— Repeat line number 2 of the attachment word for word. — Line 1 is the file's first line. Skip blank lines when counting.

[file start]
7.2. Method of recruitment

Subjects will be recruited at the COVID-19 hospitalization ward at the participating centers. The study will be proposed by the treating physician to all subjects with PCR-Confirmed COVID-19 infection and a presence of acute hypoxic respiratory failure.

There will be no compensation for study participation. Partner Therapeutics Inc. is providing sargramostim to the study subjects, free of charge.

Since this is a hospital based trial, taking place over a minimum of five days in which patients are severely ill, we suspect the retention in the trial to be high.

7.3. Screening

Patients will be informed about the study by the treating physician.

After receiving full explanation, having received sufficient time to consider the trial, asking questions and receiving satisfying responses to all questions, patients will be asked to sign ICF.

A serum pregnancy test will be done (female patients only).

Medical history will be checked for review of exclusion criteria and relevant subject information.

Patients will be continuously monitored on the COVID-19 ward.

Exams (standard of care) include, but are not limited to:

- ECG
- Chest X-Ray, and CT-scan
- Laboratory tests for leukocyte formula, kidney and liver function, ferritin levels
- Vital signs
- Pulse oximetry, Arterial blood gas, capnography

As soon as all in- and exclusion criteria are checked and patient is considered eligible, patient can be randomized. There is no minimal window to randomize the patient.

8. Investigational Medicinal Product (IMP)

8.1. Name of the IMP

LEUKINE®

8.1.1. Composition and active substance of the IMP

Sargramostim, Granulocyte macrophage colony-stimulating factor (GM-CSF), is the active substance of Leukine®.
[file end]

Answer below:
Subjects will be recruited at the COVID-19 hospitalization ward at the participating centers. The study will be proposed by the treating physician to all subjects with PCR-Confirmed COVID-19 infection and a presence of acute hypoxic respiratory failure.